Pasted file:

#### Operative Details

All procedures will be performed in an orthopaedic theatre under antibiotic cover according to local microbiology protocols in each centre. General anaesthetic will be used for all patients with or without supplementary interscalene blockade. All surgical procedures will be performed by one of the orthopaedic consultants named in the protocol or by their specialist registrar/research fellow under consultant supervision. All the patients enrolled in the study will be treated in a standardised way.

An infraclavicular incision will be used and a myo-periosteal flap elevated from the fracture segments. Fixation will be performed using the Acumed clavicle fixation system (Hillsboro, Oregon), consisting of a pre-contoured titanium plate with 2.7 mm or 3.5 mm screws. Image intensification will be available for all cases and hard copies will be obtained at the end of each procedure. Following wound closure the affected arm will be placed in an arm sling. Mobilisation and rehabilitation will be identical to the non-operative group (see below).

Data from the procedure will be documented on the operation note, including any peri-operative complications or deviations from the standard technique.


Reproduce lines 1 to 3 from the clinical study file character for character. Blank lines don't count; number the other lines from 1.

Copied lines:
#### Operative Details

All procedures will be performed in an orthopaedic theatre under antibiotic cover according to local microbiology protocols in each centre. General anaesthetic will be used for all patients with or without supplementary interscalene blockade. All surgical procedures will be performed by one of the orthopaedic consultants named in the protocol or by their specialist registrar/research fellow under consultant supervision. All the patients enrolled in the study will be treated in a standardised way.

An infraclavicular incision will be used and a myo-periosteal flap elevated from the fracture segments. Fixation will be performed using the Acumed clavicle fixation system (Hillsboro, Oregon), consisting of a pre-contoured titanium plate with 2.7 mm or 3.5 mm screws. Image intensification will be available for all cases and hard copies will be obtained at the end of each procedure. Following wound closure the affected arm will be placed in an arm sling. Mobilisation and rehabilitation will be identical to the non-operative group (see below).